With half a million Apps (and counting) on the App Store, I was already a bit overwhelmed trying to find and keep up with science Apps. And then came eBooks and iBooks. The availability of so many options for publishing content in various interactive formats is great for authors, but how is a consumer to keep up? How can we be sure we haven’t missed something good?
With the arrival of iBooks Author software, it is easier than ever for just about anybody to create an eBook, or an App, or something between the two. I might even finally write my memoirs myself. But how can the best books get noticed among such a crowd? Is there a masterpiece out there in cyberspace that has simply got lost? And how does someone like me find out about the latest and greatest eBooks and Apps without devoting endless hours to the task?
One answer is to let others do the work for you. I like to read reviews and benefit from the wisdom and experience of others before risking a purchase. In the area of science eBooks and Apps, I have found Download the Universe to be an entertaining, helpful and extremely readable source of information on the latest eBook offerings.
As explained in the introduction to the site, Download the Universe is the result of a discussion at Science Online 2012, where it was agreed that there was a need for an easier way for readers to find out about new eBooks about science. Carl Zimmer, the discussion leader at that particular session, volunteered to do something about it—and Download the Universe is the result. The editors list reads like a who’s who of contemporary science authors, bloggers and journalists. The reviews are insightful, entertaining, and thorough, and the fast pace of development in the world of eBooks means you never know what you will find there from week to week. This quote from the site introduction sums up the spirit of enthusiasm and excitement about using eBooks to communicate science in new ways:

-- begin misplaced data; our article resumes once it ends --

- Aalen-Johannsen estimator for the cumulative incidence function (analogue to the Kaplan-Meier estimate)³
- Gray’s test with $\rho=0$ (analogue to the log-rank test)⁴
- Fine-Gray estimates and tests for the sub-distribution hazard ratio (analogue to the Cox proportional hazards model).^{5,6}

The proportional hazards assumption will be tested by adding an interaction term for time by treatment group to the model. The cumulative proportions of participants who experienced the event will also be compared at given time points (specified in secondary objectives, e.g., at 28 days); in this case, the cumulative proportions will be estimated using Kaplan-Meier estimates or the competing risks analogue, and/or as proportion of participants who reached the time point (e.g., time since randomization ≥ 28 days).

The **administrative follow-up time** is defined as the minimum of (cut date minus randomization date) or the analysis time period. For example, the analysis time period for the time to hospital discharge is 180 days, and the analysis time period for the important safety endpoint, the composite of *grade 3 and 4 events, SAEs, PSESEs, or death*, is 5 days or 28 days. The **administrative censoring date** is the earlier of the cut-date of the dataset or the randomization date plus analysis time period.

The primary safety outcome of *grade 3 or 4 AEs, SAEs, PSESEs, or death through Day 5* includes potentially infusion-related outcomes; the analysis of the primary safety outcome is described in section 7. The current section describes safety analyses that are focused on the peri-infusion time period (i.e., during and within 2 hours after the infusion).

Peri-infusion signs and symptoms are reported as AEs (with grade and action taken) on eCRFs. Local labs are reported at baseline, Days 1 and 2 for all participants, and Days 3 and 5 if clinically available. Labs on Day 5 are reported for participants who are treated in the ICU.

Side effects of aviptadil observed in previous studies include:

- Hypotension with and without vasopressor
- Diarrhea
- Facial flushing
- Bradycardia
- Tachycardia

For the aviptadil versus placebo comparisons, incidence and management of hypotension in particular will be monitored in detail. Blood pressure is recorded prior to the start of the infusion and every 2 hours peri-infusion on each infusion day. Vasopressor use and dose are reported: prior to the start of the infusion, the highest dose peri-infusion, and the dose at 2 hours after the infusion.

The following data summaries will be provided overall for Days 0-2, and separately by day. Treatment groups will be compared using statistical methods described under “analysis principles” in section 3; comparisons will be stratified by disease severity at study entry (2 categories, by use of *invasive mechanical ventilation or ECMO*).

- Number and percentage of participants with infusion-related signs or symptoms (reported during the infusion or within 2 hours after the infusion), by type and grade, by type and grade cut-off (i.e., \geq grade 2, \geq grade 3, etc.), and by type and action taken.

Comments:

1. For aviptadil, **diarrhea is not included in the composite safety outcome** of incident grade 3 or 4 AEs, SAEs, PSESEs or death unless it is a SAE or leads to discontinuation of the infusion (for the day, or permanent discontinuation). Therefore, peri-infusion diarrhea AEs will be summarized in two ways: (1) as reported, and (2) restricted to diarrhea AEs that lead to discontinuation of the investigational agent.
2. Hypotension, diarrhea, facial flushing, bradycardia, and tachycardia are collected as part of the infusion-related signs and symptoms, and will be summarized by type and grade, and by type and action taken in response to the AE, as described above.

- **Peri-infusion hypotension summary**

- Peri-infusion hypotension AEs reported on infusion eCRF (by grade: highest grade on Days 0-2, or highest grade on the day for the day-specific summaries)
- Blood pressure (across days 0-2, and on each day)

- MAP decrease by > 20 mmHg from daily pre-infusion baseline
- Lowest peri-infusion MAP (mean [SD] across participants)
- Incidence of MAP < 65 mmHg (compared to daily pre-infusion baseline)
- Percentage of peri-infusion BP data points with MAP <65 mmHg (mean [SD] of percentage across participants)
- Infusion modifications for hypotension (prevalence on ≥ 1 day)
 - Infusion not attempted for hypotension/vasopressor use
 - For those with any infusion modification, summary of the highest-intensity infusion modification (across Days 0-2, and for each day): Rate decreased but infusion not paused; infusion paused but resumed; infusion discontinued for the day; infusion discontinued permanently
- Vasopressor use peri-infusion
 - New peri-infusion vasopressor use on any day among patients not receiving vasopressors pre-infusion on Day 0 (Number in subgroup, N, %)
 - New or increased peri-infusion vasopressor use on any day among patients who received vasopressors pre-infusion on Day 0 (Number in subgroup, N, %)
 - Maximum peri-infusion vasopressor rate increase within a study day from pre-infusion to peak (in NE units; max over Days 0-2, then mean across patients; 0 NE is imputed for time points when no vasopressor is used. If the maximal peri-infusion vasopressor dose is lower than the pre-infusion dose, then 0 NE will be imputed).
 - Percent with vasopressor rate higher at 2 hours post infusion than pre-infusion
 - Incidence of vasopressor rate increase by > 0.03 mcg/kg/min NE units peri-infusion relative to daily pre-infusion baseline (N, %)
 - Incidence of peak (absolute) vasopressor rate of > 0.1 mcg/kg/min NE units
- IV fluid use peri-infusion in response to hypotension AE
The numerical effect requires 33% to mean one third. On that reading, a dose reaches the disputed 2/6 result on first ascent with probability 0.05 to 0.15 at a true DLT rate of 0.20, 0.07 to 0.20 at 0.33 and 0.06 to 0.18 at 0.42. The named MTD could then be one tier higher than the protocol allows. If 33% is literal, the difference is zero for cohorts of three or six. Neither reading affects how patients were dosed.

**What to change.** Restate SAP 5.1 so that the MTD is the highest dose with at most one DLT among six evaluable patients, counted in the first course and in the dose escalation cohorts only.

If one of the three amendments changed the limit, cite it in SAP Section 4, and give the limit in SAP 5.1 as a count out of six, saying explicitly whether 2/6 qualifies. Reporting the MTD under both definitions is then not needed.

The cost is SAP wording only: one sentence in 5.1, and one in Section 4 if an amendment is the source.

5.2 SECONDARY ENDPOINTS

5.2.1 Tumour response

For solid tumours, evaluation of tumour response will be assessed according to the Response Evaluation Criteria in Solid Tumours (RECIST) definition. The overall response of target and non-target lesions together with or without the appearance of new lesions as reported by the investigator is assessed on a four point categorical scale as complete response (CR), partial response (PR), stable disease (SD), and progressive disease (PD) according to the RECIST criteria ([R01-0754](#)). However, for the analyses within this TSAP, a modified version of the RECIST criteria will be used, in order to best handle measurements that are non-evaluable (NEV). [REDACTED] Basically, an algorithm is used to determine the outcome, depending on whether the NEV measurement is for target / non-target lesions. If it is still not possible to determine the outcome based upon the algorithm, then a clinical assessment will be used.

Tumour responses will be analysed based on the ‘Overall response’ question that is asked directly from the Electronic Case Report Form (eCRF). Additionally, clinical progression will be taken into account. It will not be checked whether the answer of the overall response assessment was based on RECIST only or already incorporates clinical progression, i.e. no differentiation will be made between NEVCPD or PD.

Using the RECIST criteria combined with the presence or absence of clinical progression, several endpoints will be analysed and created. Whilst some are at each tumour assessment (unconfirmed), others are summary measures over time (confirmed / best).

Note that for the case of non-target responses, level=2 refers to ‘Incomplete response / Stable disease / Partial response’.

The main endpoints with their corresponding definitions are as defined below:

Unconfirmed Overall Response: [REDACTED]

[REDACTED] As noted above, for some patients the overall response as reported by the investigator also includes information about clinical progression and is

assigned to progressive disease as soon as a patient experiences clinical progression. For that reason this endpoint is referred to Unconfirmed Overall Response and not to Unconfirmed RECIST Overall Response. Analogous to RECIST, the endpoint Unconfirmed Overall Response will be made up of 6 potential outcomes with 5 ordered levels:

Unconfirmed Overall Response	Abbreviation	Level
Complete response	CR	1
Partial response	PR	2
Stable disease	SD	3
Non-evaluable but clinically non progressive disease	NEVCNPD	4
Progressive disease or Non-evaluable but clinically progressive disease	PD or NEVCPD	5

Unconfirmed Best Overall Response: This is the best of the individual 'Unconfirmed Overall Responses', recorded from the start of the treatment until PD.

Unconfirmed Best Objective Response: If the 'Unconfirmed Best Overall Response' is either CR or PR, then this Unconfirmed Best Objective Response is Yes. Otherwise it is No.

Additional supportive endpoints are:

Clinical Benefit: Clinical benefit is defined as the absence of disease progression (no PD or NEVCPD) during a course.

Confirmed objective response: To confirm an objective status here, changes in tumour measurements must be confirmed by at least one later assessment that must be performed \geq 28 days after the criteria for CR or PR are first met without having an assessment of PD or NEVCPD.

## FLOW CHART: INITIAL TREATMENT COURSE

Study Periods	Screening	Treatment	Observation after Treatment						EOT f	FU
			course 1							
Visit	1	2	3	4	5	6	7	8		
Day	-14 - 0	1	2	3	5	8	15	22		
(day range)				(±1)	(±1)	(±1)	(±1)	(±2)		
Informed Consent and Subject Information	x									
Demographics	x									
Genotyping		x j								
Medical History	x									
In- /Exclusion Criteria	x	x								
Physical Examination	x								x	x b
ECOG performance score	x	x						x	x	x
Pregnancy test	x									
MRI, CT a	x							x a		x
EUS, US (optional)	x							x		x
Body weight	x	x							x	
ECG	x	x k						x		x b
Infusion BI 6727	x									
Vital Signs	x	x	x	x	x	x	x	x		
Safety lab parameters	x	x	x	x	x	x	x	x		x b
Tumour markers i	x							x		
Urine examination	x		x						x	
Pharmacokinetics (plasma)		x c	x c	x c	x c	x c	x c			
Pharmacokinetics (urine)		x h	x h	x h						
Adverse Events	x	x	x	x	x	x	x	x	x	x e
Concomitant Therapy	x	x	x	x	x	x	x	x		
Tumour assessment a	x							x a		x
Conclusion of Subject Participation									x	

We hope that we will eventually review new kinds of eBooks that we can’t even imagine yet. And we hope that you will find Download the Universe a useful doorway into that future.
A case in point is Fish: A Tap Essay by Robin Sloan, reviewed here by David Dobbs. Fish: A-Tap Essay delivers its message one screen at a time, one line at a time, and sometimes one word at a time. And in doing so it manages to say something powerful about finding meaning amongst the “noise” of a busy, information-overloaded world. It is an elegantly simple use of technology to make a point about both technology and behavior. The writing, the delivery mechanism and the design work together beautifully to communicate the story.
Other eBooks and Apps reviewed in April include: Bats! Furry Fliers of the Night by Mary Kay Carson—a children’s eBook reviewed by Carl Zimmer with interesting and insightful help from his daughter; Colors Uncovered, an App that I really want to try; and March of the Dinosaurs—an iPad App reviewed by free lance writer and paleontology expert Brian Switek.
Left to my own devices, I would be lucky to find a fraction of the eBooks featured and reviewed on Download the Universe so I would like to say a big thank you to all the editors and site administrators, it is a hugely useful resource for scientists and others seeking to keep up with developments in eBooks, and to see how authors and developers are experimenting with new media to present scientific material in meaningful ways.